Inspired by an article in Briefing #51 called ‘Starving our Children’, one of our readers sent in this Lead Balloon.
Lead balloons: ideas only slightly too outrageous to be taken seriously.
I really do want the best for my kids; it would be inhuman, un-Australian, even ungodly, not to want that. After all, they are the future of this country—the future of this world. They deserve the best. That’s my God-given role as a parent. Anything less than that is just plain unacceptable.
I want the best education for my kids. None of this run-of-the-mill public education stuff for my kids. No sir. I will make the sacrifices necessary to send them to a private school. Sure, it costs a bit more, and it takes a bit more of my time each day, but it certainly is worth it. They get a much better, more well-rounded, disciplined education. None of this namby-pamby, new-fangled stuff that gets passed off for education at the public schools these days. I want something that will give them a good head-start in the real world. Something that will give them the opportunity to make their mark in Australian society in a positive sense.
And speaking of opportunities, I want to give my kids every possible opportunity that they can have in life. After all, we don’t yet really know how God has gifted them. We don’t know what talents lie hidden just beneath the surface, just waiting to burst forth, given the right opportunity. I want to give them that opportunity.
And so, for my son, I will take him to cricket in the summer, and to soccer in the winter. I will take him to training during the week. And I will even pay to have a bit of private tuition on the side. Who knows; he may be good enough to play for Australia one day. And he is a fairly tall kid for his age. So I am thinking of taking him along to basketball next year. The Boomers are making a name for themselves at the moment, and there are real opportunities for advancement in that sport. I guess that I will have to fit that in on one night during the week. On Tuesday afternoons I take him to piano lessons. Sure, it’s one more trip in the car each week (actually two, if you count picking him up again). But it is just one more opportunity that he needs to have. Who knows, God may have gifted him as a concert pianist. Then he could have all sorts of opportunities to witness for God to all sorts of famous people.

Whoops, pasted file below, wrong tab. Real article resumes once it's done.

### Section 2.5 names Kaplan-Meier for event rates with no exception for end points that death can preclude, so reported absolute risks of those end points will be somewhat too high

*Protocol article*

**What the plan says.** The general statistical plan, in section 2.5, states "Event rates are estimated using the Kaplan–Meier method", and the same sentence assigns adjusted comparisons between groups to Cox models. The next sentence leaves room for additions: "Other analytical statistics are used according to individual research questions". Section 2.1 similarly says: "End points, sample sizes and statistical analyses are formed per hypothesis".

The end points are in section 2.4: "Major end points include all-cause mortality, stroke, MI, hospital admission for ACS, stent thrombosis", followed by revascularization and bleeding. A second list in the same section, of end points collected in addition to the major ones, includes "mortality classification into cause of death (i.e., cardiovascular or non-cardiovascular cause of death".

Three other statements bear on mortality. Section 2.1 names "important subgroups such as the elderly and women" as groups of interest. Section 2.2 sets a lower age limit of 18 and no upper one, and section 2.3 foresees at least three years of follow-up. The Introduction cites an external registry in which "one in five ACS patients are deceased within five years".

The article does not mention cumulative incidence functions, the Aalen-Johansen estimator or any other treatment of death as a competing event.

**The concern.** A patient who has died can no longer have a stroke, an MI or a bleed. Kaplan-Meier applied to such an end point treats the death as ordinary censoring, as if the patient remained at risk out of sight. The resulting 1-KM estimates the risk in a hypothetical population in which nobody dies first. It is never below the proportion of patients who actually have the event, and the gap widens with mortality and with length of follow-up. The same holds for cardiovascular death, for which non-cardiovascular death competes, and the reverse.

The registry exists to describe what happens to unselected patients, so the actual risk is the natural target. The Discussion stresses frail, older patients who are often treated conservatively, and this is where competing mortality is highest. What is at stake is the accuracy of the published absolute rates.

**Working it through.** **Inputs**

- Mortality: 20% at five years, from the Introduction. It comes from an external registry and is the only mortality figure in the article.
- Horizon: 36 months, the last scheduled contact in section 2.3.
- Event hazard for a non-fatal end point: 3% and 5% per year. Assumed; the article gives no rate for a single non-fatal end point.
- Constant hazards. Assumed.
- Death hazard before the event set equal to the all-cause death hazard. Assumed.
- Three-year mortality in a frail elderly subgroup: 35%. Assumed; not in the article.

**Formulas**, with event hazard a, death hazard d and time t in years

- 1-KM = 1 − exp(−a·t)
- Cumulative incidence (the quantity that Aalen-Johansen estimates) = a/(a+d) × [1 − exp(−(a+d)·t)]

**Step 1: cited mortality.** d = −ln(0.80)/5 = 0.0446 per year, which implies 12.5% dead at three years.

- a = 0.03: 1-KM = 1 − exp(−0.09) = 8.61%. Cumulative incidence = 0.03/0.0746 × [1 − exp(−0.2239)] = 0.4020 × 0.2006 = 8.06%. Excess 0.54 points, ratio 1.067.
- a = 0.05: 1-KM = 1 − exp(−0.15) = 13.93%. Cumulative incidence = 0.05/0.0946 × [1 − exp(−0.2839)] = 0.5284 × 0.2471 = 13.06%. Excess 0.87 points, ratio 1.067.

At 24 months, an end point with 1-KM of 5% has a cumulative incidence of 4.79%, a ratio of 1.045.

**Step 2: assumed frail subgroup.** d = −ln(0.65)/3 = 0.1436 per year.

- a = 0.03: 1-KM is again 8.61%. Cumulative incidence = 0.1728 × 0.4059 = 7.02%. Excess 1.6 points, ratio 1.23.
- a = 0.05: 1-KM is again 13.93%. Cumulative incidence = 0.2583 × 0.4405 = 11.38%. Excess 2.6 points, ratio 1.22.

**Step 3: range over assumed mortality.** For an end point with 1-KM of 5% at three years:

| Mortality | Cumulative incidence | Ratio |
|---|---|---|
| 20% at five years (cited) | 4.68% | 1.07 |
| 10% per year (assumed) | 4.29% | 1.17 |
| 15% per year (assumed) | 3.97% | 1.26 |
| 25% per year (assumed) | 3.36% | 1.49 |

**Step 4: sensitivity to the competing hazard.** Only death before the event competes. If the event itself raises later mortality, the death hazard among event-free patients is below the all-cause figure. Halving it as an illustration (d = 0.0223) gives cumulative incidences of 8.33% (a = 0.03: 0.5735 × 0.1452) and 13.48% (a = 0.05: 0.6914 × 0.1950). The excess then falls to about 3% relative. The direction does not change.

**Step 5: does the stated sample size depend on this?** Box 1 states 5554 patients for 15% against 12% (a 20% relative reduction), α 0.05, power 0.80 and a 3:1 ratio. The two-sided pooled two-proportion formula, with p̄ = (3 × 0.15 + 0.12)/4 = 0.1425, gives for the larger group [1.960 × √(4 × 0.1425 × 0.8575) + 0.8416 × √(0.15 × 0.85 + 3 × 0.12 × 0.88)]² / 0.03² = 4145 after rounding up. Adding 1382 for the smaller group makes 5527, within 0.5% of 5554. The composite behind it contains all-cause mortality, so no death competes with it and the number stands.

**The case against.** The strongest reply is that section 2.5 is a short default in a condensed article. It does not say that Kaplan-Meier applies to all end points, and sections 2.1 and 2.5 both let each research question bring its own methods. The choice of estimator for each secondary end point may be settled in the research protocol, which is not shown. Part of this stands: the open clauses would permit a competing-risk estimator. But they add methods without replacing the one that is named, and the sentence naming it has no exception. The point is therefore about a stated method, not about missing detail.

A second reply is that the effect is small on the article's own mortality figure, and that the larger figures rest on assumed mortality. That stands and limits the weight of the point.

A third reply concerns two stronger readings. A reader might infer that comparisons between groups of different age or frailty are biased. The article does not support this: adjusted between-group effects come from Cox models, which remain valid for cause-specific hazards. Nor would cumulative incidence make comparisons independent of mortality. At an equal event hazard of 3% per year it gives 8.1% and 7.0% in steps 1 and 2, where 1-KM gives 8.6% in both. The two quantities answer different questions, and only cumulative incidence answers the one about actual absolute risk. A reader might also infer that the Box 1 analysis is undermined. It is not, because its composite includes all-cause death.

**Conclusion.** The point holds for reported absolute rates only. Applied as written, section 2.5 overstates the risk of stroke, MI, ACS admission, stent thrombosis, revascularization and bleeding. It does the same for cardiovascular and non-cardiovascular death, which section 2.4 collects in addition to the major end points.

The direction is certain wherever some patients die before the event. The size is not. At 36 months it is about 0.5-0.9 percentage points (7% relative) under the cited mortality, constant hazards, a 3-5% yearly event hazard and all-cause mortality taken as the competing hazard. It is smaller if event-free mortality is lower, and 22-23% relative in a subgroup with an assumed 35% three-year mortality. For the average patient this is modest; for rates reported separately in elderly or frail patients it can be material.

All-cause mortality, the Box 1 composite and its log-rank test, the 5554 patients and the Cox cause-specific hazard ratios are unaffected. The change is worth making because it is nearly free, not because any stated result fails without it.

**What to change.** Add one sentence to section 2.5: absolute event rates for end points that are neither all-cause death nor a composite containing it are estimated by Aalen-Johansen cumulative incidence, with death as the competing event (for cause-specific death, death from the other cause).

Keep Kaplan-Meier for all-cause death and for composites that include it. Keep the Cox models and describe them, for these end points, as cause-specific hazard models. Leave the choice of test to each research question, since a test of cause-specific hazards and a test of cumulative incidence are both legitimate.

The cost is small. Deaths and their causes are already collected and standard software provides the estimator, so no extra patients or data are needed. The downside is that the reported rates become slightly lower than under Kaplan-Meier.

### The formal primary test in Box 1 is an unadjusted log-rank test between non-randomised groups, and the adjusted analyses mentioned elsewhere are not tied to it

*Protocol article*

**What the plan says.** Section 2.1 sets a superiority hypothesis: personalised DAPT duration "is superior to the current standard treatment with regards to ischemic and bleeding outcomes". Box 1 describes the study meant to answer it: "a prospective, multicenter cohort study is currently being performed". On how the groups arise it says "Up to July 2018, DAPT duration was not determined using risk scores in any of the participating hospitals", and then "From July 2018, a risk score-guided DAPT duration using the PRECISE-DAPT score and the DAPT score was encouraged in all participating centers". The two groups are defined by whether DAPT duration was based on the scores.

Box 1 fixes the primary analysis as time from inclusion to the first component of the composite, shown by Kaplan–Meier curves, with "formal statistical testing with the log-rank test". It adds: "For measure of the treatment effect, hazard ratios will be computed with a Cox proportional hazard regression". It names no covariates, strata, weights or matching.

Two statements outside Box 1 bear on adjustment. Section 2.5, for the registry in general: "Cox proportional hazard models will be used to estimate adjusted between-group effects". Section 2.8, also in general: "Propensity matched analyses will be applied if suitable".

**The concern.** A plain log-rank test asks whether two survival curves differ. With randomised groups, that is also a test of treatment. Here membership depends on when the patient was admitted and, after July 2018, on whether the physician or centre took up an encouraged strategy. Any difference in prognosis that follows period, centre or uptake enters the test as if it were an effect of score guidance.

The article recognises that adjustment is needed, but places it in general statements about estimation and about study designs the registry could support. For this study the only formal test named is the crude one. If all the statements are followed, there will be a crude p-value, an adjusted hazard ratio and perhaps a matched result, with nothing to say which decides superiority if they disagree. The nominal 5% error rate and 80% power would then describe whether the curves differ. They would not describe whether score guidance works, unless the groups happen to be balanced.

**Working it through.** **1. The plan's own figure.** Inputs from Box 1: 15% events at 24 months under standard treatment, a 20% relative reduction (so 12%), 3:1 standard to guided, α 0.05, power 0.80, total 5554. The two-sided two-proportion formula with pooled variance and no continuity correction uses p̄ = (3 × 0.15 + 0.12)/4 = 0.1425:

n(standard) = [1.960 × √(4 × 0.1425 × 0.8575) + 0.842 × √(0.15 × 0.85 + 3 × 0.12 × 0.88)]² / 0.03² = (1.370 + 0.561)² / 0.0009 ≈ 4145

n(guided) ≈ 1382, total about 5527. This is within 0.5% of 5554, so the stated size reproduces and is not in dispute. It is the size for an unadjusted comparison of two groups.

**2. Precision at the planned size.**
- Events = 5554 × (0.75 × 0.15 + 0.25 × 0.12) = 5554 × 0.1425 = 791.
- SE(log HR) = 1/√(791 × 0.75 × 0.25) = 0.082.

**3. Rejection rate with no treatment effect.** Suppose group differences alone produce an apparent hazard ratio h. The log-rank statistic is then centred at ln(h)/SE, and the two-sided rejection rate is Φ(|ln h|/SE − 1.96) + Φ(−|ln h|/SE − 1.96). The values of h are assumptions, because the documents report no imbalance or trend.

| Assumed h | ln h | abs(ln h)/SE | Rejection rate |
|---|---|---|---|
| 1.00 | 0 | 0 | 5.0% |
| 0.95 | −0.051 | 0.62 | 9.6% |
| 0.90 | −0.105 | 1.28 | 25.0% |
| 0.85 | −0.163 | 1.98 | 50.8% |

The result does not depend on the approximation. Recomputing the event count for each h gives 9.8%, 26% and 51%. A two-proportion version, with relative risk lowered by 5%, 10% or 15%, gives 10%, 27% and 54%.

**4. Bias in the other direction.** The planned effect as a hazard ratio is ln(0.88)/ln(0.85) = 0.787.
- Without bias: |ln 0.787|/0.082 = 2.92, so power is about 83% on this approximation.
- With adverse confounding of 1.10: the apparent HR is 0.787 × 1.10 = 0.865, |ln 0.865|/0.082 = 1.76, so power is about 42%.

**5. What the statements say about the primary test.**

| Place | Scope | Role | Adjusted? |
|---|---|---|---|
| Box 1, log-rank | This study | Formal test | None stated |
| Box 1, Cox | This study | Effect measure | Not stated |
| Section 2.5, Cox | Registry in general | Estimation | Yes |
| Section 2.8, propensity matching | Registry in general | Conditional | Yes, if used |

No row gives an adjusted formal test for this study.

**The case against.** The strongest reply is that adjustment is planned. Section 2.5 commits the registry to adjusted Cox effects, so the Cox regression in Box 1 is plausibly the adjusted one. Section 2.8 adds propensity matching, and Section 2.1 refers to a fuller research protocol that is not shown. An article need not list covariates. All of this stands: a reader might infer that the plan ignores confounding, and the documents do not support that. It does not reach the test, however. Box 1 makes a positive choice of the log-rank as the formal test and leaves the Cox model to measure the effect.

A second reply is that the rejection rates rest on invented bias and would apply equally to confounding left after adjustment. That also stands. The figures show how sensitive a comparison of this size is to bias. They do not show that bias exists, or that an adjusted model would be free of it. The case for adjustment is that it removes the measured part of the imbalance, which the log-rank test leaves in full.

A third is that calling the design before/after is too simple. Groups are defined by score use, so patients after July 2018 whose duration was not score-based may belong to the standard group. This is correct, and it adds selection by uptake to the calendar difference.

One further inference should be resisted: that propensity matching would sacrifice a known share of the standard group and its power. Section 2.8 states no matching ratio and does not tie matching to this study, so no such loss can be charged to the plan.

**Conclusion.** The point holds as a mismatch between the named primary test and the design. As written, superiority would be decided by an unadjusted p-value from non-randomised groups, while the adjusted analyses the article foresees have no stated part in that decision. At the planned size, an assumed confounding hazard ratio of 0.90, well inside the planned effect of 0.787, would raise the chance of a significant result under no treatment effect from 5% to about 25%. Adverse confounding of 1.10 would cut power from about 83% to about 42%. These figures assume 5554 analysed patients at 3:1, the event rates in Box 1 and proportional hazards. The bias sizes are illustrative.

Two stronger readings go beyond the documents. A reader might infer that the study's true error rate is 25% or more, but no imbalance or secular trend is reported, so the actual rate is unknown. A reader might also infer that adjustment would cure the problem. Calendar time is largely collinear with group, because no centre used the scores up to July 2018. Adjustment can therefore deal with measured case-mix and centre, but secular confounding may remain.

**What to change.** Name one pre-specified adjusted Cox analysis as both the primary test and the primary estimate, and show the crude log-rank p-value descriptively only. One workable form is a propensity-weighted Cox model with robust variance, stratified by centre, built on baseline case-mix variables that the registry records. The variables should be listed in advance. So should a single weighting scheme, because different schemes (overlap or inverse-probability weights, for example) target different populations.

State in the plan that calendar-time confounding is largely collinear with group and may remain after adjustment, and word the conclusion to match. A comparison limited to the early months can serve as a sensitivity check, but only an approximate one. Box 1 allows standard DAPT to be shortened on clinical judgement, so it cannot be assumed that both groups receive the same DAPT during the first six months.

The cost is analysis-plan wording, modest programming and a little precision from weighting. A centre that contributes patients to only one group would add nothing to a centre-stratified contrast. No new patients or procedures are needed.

I don’t play favourites either. I try to do the best for my daughter as well. She does not seem to be into team sports so much. I did try her in the netball team, but she didn’t seem to get the hang of that at all.
However, she is showing a bit of promise in the more individual areas. I take her along to swimming lessons each week and to swimming practice every morning—well, every morning except Sundays. I don’t want to profane the Lord’s Sabbath.
And I take her to her flute lessons on Monday afternoons. And to her ballet class on Friday afternoons. Who knows where she may end up? The Sydney Symphony Orchestra? The Australian Ballet Company? All I know is that I want her to have the chance—the opportunity—to make it to the top. And I am willing to make sacrifices to do that for her.
I want to give my children a good start spiritually as well. And so I take them along to church and Sunday School each week—when they want to go. I wouldn’t want to force them; I have seen how bad that has worked out on other kids. They usually sleep through church—I am not sure why—but I guess they absorb a fair bit by osmosis anyway.
And I have devotions with them each night. We even use Scripture Union notes. Yes, I know that they cost a bit. But I really feel that it is worth the expense. I just wish they’d take a bit more in. But they usually seem so tired by the time we get to it each night, and they just don’t seem to be able to take much in then. I guess that is just Satan having his little go at us.
I did try having devotions in the morning for a while, but they had to get up so early, and then they didn’t concentrate as well in school so I went back to bedtime Bible reading. Well, I guess that there’s plenty of time for them to catch up on that sort of thing as they grow older—you know, Bible reading and spirituality and their relationship with God. I plan to catch up with a fair bit of that myself in a few years—after I have seen the kids through university.
My son is a clever boy at school. Don’t get me wrong; he still has a long way to go-but he is rather smart for his age, and he does always come top of his class. The other day, someone in the church suggested that I encourage him to learn New Testament Greek. After all, they said, God wants clever men in the ministry.
I set her straight right away. My son is busy enough already. He’s got quite enough on his plate. If God wants him to go into the ministry, then God is quite capable of letting him learn Greek when the time comes. It is not my place to pre-empt God’s calling by forcing him to do Greek now.
I know all this is pretty demanding on me. It takes time and money and effort. And it involves real sacrifice on my part. But I really want the best for my children. After all, they only get one chance at life.